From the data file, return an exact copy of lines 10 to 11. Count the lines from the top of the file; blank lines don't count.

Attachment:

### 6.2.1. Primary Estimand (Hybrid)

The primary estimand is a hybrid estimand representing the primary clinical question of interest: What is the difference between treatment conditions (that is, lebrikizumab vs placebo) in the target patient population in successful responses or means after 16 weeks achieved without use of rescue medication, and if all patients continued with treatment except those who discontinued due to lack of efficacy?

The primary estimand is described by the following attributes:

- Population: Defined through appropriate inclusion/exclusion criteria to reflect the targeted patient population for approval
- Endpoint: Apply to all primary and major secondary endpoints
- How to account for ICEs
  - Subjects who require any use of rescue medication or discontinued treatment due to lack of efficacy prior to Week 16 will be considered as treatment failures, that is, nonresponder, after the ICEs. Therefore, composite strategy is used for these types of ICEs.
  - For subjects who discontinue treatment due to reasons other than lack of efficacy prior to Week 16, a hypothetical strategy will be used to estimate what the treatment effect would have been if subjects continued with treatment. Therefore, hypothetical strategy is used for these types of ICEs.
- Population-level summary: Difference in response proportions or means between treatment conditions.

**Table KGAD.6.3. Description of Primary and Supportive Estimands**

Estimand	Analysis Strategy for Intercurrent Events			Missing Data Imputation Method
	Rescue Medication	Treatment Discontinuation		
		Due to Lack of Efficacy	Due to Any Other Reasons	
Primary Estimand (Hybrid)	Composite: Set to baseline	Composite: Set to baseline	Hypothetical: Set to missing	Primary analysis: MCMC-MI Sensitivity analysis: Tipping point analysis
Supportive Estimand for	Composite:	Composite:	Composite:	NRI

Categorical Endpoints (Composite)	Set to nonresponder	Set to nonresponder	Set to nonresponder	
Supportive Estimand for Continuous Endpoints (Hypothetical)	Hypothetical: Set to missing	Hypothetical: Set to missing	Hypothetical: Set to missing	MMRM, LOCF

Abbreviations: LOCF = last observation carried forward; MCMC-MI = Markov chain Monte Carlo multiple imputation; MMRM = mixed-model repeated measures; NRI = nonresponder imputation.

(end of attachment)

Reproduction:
**Table KGAD.6.3. Description of Primary and Supportive Estimands**

Estimand	Analysis Strategy for Intercurrent Events			Missing Data Imputation Method